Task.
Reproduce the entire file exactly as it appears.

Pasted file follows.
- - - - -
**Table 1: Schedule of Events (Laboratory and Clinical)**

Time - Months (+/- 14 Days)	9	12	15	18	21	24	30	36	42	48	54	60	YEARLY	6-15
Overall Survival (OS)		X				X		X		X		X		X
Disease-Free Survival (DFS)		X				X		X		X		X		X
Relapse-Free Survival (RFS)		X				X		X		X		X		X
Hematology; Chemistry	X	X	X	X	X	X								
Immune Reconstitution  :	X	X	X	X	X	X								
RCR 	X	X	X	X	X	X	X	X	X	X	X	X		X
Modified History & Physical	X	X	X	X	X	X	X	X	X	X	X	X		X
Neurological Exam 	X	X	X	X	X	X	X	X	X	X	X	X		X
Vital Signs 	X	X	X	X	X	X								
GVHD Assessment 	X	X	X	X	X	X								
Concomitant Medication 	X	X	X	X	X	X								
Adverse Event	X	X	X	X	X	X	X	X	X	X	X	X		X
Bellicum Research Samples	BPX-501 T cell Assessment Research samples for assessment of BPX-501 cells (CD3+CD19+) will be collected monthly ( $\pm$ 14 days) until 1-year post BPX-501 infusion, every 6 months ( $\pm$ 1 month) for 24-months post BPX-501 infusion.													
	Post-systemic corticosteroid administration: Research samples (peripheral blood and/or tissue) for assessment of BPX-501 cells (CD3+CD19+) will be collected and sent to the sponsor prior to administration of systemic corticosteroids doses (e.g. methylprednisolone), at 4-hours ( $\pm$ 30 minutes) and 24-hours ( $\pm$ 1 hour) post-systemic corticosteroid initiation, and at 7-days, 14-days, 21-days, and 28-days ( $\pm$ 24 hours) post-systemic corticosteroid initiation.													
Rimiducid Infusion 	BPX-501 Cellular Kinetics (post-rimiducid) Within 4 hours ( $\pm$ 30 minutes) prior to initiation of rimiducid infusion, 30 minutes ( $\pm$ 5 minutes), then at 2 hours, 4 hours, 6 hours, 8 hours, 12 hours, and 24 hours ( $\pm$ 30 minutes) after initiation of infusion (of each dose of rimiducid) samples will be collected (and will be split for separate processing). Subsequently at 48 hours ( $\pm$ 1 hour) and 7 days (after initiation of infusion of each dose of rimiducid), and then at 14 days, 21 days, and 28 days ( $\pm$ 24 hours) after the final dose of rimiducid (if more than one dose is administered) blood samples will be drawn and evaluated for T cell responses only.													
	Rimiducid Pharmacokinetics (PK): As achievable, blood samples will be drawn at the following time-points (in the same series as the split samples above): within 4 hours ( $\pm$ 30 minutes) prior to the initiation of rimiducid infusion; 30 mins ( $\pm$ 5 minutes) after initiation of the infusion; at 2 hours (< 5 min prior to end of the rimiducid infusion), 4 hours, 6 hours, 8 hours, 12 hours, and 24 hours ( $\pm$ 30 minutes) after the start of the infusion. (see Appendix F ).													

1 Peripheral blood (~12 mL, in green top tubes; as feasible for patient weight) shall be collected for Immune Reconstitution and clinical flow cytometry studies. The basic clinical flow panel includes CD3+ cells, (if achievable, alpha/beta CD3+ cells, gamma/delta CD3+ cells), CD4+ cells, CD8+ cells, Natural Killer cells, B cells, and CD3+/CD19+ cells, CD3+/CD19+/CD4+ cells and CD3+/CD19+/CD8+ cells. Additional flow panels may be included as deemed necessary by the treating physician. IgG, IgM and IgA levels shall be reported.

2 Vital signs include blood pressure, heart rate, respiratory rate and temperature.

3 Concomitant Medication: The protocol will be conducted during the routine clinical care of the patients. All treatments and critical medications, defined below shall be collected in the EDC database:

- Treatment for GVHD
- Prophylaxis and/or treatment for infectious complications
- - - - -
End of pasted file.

**Table 1: Schedule of Events (Laboratory and Clinical)**

Time - Months (+/- 14 Days)	9	12	15	18	21	24	30	36	42	48	54	60	YEARLY	6-15
Overall Survival (OS)		X				X		X		X		X		X
Disease-Free Survival (DFS)		X				X		X		X		X		X
Relapse-Free Survival (RFS)		X				X		X		X		X		X
Hematology; Chemistry	X	X	X	X	X	X								
Immune Reconstitution  :	X	X	X	X	X	X								
RCR 	X	X	X	X	X	X	X	X	X	X	X	X		X
Modified History & Physical	X	X	X	X	X	X	X	X	X	X	X	X		X
Neurological Exam 	X	X	X	X	X	X	X	X	X	X	X	X		X
Vital Signs 	X	X	X	X	X	X								
GVHD Assessment 	X	X	X	X	X	X								
Concomitant Medication 	X	X	X	X	X	X								
Adverse Event	X	X	X	X	X	X	X	X	X	X	X	X		X
Bellicum Research Samples	BPX-501 T cell Assessment Research samples for assessment of BPX-501 cells (CD3+CD19+) will be collected monthly ( $\pm$ 14 days) until 1-year post BPX-501 infusion, every 6 months ( $\pm$ 1 month) for 24-months post BPX-501 infusion.													
	Post-systemic corticosteroid administration: Research samples (peripheral blood and/or tissue) for assessment of BPX-501 cells (CD3+CD19+) will be collected and sent to the sponsor prior to administration of systemic corticosteroids doses (e.g. methylprednisolone), at 4-hours ( $\pm$ 30 minutes) and 24-hours ( $\pm$ 1 hour) post-systemic corticosteroid initiation, and at 7-days, 14-days, 21-days, and 28-days ( $\pm$ 24 hours) post-systemic corticosteroid initiation.													
Rimiducid Infusion 	BPX-501 Cellular Kinetics (post-rimiducid) Within 4 hours ( $\pm$ 30 minutes) prior to initiation of rimiducid infusion, 30 minutes ( $\pm$ 5 minutes), then at 2 hours, 4 hours, 6 hours, 8 hours, 12 hours, and 24 hours ( $\pm$ 30 minutes) after initiation of infusion (of each dose of rimiducid) samples will be collected (and will be split for separate processing). Subsequently at 48 hours ( $\pm$ 1 hour) and 7 days (after initiation of infusion of each dose of rimiducid), and then at 14 days, 21 days, and 28 days ( $\pm$ 24 hours) after the final dose of rimiducid (if more than one dose is administered) blood samples will be drawn and evaluated for T cell responses only.													
	Rimiducid Pharmacokinetics (PK): As achievable, blood samples will be drawn at the following time-points (in the same series as the split samples above): within 4 hours ( $\pm$ 30 minutes) prior to the initiation of rimiducid infusion; 30 mins ( $\pm$ 5 minutes) after initiation of the infusion; at 2 hours (< 5 min prior to end of the rimiducid infusion), 4 hours, 6 hours, 8 hours, 12 hours, and 24 hours ( $\pm$ 30 minutes) after the start of the infusion. (see Appendix F ).													

1 Peripheral blood (~12 mL, in green top tubes; as feasible for patient weight) shall be collected for Immune Reconstitution and clinical flow cytometry studies. The basic clinical flow panel includes CD3+ cells, (if achievable, alpha/beta CD3+ cells, gamma/delta CD3+ cells), CD4+ cells, CD8+ cells, Natural Killer cells, B cells, and CD3+/CD19+ cells, CD3+/CD19+/CD4+ cells and CD3+/CD19+/CD8+ cells. Additional flow panels may be included as deemed necessary by the treating physician. IgG, IgM and IgA levels shall be reported.

2 Vital signs include blood pressure, heart rate, respiratory rate and temperature.

3 Concomitant Medication: The protocol will be conducted during the routine clinical care of the patients. All treatments and critical medications, defined below shall be collected in the EDC database:

- Treatment for GVHD
- Prophylaxis and/or treatment for infectious complications